If you wanted to launch a nearly-50-year career in television, invading people's homes and gabbing their ears off, you could have done better than to be Joey Bishop's sidekick, of all things.
Yet that's the path that Regis Philbin took, and it worked.
Philbin was the quintessential second banana---kind of a poor man's Ed McMahon, if you can imagine such a thing---for four years in the mid-to-late 1960s, working under the shadow of talk show host and former Rat Packer Bishop, late nights on ABC.
For many, that might have been the end of the resume.
But Regis kept finding work, kept managing to horn his way into folks' living rooms.
Now, about 50 years after it started, Philbin's career is about to come to an end. He's leaving "Live with Regis and Kelly" at the end of the year, a year in which he'll turn 80 years old.
Whenever a celebrity can leave his or her medium on his or her own terms, that's a feather in the old cap. For every Carson or Letterman or Philbin who leaves/will leave voluntarily, there are hundreds of actors/hosts/emcees who get kicked to the curb in one way or another.
Like so many second bananas, Regis Philbin had no discernible talent. Still doesn't, really, except for one, and it's a big one: the ability to be likable.
Don't underestimate the power of this particular "talent."
Philbin doesn't act, doesn't really sing. Isn't all that good of an interviewer. But he's self-effacing and seems like a guy you'd like to hang around with---if for no other reason than he would appear to be someone who'd defer the spotlight to you, if that's what you wanted.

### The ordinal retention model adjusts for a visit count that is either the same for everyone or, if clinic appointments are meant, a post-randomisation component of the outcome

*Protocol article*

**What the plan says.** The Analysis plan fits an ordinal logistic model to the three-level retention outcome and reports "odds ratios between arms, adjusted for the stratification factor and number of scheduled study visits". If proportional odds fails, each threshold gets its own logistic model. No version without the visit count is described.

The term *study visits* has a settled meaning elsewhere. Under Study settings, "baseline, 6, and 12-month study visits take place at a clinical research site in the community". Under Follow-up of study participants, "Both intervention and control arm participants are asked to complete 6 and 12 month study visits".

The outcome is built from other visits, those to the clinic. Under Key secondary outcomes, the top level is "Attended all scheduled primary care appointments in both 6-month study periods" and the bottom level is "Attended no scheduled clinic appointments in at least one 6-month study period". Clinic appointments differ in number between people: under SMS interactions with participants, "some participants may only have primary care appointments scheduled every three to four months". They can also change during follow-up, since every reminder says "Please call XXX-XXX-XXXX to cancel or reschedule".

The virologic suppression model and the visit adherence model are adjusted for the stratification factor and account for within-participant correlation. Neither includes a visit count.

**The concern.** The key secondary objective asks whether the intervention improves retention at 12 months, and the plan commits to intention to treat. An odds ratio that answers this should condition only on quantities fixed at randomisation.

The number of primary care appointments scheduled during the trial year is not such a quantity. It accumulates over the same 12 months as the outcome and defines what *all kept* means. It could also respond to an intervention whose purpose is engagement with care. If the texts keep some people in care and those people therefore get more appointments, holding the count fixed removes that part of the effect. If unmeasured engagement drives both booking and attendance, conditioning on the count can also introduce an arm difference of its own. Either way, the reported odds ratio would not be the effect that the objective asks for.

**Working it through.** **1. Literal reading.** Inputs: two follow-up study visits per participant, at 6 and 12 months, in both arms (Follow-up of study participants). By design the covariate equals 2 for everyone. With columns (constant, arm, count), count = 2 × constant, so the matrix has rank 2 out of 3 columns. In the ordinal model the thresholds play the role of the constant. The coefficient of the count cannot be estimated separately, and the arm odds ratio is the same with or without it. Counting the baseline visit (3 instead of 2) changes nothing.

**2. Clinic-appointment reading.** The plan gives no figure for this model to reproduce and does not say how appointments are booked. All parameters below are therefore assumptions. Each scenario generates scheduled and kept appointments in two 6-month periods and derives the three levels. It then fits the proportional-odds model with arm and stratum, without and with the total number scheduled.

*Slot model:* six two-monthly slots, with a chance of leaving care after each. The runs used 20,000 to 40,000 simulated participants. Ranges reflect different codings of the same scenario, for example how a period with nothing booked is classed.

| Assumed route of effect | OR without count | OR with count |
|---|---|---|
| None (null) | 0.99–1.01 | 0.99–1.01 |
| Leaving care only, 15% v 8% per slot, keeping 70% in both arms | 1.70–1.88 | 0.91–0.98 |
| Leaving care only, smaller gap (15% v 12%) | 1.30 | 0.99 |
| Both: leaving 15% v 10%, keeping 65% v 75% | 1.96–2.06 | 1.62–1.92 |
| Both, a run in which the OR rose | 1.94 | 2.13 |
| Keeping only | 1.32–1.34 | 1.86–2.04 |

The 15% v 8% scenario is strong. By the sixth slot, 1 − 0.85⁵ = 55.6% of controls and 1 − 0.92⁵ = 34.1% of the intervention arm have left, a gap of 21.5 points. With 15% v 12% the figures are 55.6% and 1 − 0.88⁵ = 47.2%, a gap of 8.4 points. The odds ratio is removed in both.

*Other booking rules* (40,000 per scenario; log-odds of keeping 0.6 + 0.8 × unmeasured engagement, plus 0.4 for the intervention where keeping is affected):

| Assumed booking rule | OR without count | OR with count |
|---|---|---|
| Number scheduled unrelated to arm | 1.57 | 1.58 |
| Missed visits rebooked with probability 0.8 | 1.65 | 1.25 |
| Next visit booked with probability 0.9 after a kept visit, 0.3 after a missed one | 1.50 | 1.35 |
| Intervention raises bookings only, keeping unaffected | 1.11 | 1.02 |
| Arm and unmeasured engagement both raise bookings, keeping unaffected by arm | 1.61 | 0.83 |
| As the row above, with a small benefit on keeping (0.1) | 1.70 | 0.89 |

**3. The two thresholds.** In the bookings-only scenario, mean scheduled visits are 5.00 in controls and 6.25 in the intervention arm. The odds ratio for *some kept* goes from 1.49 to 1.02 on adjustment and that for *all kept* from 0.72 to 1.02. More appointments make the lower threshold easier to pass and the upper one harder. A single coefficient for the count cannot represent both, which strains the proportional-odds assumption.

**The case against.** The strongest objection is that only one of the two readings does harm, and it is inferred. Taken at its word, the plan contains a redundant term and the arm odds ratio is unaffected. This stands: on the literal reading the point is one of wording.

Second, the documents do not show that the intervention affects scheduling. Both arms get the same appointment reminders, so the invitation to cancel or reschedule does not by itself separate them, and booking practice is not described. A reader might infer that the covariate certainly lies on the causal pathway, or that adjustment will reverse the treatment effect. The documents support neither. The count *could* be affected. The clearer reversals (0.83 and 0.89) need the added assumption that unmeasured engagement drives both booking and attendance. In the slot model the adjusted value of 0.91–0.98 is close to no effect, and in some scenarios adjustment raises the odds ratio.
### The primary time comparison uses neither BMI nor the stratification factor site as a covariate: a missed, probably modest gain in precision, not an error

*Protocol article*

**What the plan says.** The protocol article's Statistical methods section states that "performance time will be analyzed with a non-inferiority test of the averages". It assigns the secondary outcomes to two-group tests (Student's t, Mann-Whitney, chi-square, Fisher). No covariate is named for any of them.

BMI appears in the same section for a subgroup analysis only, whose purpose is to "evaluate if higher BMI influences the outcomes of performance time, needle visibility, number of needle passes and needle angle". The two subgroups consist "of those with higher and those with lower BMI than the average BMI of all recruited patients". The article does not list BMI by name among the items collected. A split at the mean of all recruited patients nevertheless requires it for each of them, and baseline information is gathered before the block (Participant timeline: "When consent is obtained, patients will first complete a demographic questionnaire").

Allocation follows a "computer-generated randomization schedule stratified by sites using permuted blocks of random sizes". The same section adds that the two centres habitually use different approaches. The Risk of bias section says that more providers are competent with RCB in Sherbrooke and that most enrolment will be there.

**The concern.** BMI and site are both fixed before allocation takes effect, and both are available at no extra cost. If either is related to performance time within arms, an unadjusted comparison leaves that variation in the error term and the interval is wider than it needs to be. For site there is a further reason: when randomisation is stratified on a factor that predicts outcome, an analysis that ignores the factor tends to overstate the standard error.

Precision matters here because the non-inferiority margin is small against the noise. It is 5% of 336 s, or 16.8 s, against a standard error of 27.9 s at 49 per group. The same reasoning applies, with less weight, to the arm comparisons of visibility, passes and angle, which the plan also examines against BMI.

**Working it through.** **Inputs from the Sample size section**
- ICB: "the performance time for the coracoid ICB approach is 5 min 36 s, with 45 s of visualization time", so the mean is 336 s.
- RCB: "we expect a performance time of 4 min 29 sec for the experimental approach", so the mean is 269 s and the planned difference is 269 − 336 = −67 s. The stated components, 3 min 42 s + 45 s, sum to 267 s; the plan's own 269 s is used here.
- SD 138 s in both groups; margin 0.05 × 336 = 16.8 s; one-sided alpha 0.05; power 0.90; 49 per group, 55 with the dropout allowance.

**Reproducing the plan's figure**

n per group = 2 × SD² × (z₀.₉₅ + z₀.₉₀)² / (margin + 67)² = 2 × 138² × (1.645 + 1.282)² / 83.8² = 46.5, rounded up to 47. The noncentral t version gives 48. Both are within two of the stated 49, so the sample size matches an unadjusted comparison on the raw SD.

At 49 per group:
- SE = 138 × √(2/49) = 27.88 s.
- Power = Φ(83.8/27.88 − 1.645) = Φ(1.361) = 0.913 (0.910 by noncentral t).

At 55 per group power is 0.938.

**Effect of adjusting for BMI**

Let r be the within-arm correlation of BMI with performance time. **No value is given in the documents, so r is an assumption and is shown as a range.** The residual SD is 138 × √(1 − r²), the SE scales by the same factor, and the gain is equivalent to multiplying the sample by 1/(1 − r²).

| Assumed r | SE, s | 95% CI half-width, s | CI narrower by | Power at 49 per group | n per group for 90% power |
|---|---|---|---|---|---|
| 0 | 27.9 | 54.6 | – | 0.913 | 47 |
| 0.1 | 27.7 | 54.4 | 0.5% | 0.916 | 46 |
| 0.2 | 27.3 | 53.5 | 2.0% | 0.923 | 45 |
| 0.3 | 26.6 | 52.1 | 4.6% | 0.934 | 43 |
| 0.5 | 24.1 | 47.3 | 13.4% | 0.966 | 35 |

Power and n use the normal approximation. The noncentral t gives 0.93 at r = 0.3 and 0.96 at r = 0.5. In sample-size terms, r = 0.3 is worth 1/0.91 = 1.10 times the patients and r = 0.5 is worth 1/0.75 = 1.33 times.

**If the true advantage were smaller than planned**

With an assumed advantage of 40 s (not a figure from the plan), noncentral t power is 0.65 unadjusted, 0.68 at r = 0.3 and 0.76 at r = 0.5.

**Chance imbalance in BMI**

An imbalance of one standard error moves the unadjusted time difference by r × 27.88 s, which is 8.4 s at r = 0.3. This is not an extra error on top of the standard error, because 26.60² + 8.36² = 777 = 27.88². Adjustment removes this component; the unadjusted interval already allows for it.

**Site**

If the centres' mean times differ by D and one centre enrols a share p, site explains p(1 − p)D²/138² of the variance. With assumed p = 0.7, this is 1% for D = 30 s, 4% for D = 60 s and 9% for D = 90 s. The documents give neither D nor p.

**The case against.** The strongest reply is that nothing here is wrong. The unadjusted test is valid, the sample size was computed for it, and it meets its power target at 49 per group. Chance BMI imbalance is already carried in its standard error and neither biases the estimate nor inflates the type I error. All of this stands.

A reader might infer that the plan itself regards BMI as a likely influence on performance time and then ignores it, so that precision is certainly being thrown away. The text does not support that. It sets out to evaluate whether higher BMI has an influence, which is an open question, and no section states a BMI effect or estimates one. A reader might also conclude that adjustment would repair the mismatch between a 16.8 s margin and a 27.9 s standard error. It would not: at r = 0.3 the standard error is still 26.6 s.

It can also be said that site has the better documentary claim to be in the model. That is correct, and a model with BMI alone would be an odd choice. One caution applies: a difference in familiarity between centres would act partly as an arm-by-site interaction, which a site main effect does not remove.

He's the second banana who stayed that way, even when he was hosting the game show, "Who Wants to Be a Millionaire?" on ABC in the late 1990s, early 2000s.
In that role, Regis played second banana to the contestants and to the game itself. He was even the sidekick to the dramatic lights and sound effects.
He was the host, but he wasn't the star. And that's kind of what his entire career has been like.
There's no question that Philbin, after over 20 years in television, finally found his milieu when he teamed with Kathie Lee Gifford for a daytime gabfest. The chemistry between he and Gifford, and then later with current co-host Kelly Ripa, was plain as the nose on your face.
Theirs were softball interviews, but that was OK, because "Live" didn't purport to be anything other than a relaxed conversation, either between co-hosts or between co-hosts and guest. The audience was overwhelmingly female, and older than most targeted demographics. There was a lot of homemaker to everything.
The very likable (if not talented) Regis Philbin
Philbin was along for the ride when "Millionaire" exploded onto the scene in 1999, giving rebirth to the game show genre, which had been moribund for years. He wasn't so much of a host as he was a maitre'd, directing you to your seat and letting the contestants, the lights, and the electronic music provide the bulk of the entertainment.
Regis, during "Millionaire," would essentially stop by your table every so often and ask you how things were going, but then he'd fade back into the shadows, as he was so used to doing.
"Millionaire" was a victim of its own success, and overexposure, but Regis was fine; he had a steady day job, after all.
Regis Philbin may go down as one of the best-liked TV personalities of all time.
Which is why he's been in our living rooms for half a century.
Sometimes the best talents are the ones you can't teach.